Apollo 18: The Lost Apollo Missions
On Dec. 14, 1972, two astronauts of Apollo 17 left behind a plaque in the moon's Taurus-Littrow valley that read in part: “Here Man completed his first explorations of the moon."
What's little known is that there were several planned moon flights after Apollo 17. They never happened. That is, except in the imagination of Hollywood producers. Filmmakers have now crafted a “Blair Witch Project" meets “Apollo 13" spooky movie called “Apollo 18," which opens today.
The real story of the lost missions of Apollo flights 18, 19, and 20, is a sad blank chapter in American space history. It has eerie parallels with the predicament NASA is now facing.
If the Apollo 18-20 flights were realized, school kids today could be looking at stunning photographs taken from the mountain-rimmed floors of the young impact craters Copernicus or Tycho, or the terrain on the far side of the moon, or the frozen volcanic lava flows from billions of years ago.
But the tumultuous political climate of the early 1970s pulled these aspirations down to Earth like the tug of gravity.
The early 1970s turmoil was fueled by the Vietnam War, soaring inflation, and social upheaval. The counterculture movement had no love for science, which was seen as being at the root of environmental damage. Our country had lost its will and its vision to boldly go deeper into space.
What's more, President Richard Nixon was no fan of former President John F. Kennedy's Apollo moon project — though Nixon was in office and got all the glory when we actually landed on the moon in 1969.
Nixon could have easily one-upped the Kennedy vision by proclaiming Mars as our next target. In fact, his Vice President Spiro Agnew touted the idea. The mighty Saturn V booster could have gotten us to Mars by the mid 1980s using nuclear engines that were under development.
But declaring a “Man on Mars" program would have looked extravagant and would not have gotten popular support in the 1970s. (A human Mars flight would have probably cost at least $100 billion in 1970s dollars.)
There was also a “less than Right Stuff" fear of losing an Apollo crew. The Apollo 13 mishap was a very close call. The Apollo flights were the space age equivalent of seat-of-pants barnstorming.
A fatal accident seemed statistically likely. And, the consequences could be that the nation would lose its will to hurtle more humans deeper into space. (To the contrary, the deadly Challenger and Columbia Space Shuttle accidents actually spurred more public support for space travel.) The timidity of avoiding increasingly risky moon missions is antithetical to the core American value of conquering the unknown frontier.
Following the recommendations of a presidential task force in 1969, Nixon directed NASA to stop building the muscular Saturn V's and instead build the Space Shuttle, the first leg of an as yet realized space transportation infrastructure.
The last three Apollo 18-20 missions were still in the planning stages when Neil Armstrong set foot on the Moon in 1969, but six short months after Armstrong's “giant leap for Mankind" transmission, NASA began canceling flights. Polls showed that American public interest was already waning. Apollo was treated as the Space Olympics. We had beaten the Soviets to the moon. Game over.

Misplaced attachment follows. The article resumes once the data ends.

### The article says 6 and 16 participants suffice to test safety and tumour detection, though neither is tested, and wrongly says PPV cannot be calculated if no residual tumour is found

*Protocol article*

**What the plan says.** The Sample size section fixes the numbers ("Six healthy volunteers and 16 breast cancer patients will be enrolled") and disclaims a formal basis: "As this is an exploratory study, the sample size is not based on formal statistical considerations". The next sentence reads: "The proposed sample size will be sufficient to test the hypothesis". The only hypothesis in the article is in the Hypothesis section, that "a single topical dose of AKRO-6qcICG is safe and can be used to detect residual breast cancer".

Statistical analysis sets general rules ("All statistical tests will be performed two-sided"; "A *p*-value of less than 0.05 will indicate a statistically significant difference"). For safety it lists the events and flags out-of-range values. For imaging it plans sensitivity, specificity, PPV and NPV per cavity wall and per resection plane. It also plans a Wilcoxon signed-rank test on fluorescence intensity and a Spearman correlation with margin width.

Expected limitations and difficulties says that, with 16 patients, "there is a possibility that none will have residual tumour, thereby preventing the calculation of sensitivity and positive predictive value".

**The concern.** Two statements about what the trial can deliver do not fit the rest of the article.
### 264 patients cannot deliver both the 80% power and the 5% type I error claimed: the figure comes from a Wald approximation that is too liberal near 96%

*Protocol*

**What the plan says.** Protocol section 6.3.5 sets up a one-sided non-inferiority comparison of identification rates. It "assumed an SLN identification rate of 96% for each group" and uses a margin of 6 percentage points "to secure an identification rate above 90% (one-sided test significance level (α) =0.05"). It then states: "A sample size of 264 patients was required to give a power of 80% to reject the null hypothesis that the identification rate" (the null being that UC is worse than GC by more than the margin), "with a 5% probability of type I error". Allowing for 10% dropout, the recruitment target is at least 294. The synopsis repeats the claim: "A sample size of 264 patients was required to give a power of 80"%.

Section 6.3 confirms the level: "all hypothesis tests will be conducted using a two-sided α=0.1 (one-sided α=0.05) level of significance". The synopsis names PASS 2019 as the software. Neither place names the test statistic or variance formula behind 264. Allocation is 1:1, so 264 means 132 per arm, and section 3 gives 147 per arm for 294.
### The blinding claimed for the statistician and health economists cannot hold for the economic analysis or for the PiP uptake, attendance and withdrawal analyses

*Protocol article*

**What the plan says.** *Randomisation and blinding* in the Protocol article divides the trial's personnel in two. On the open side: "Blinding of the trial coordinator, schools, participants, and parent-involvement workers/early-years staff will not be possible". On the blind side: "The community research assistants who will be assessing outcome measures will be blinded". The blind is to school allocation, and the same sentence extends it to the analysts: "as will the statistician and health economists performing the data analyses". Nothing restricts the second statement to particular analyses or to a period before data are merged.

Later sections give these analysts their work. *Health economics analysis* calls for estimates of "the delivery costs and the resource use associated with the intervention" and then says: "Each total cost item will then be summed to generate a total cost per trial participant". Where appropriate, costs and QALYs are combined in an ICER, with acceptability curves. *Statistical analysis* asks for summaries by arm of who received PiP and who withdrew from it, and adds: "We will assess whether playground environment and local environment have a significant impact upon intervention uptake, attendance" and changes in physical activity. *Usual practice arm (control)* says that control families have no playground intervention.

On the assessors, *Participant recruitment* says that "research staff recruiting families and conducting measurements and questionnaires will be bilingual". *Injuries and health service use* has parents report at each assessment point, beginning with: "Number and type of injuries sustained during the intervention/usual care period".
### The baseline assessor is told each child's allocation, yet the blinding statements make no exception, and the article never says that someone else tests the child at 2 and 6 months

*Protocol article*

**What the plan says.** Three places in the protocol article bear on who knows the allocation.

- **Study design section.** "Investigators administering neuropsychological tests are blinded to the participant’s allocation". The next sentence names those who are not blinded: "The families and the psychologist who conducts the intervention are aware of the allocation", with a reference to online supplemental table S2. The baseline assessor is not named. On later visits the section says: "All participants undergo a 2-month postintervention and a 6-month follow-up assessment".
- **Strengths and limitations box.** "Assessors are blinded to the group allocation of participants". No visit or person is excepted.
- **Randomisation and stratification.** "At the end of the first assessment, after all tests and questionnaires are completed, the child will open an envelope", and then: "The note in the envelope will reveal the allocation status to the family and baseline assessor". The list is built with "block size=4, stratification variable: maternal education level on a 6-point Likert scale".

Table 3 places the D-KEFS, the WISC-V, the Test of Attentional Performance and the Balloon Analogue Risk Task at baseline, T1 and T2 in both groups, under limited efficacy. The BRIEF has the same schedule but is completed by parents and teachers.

The total savings of canceling the Apollo missions was a paltry $42 million — all the rockets and spacecraft had been built for the ambitious expeditions. Today, they are now rusting away as some of the most expensive museum pieces ever constructed.
What's more, the moon rock samples were derided by late night TV comedians because of the expense of fetching them and bringing them down to Earth. In reality, they are 4.4 billion year-old time capsules immeasurably more valuable than gold, ounce for ounce.
But in the early 1970s, there was no popular scientist with the communication skills of Carl Sagan (who didn't become a TV persona until later) or Neil DeGrasse Tyson, who could articulate the value of lunar science. The American public was tone deaf to what was self-evident to space geologists.
What is especially sad is that most potentially scientifically rewarding, dramatic, and risk-taking sites were planned for Apollo 18-20 missions.
Possible landing sites were the young and large impact craters Copernicus, Gassendi and Tycho. Their craggy central peaks were thrust upward at the time of impacts, bringing material from deep within the lunar crust to the surface (Tycho's central peaks are shown in the leading image).
Astronaut-geologist Harrison Schmitt lobbied for NASA to send explorers on a daring flight to the crater Tsiolkovsky crater on the moon's far side.
Another site was Schroter's Valley (above), a deep, winding channel, hundreds of miles long, with a smaller inner channel that meanders just as slow rivers do on Earth. It is known to be rich in mineral resources.
In some sci-fi parallel universe, the Saturn Vs and Apollo spacecraft stay on the assembly line through the end of the 20th century. This enables a permanent space station to be built by 1980 with just four Saturn V launches. Astronauts plant an American flag on Mars in 1985. By 1995, we test techniques for diverting Earth threatening asteroids. Immense space observatories catalog nearby inhabited exoplanets by 2008.
Today, instead all I can do is wistfully look at the dramatic NASA Lunar Reconnaissance Orbiter photos of the craggy central peak in the crater Tycho. I can only imagine looking at a photo of an Apollo astronaut standing with that towering peak behind him.
My imaginary photo fades into the shadows of a lost frontier spirit.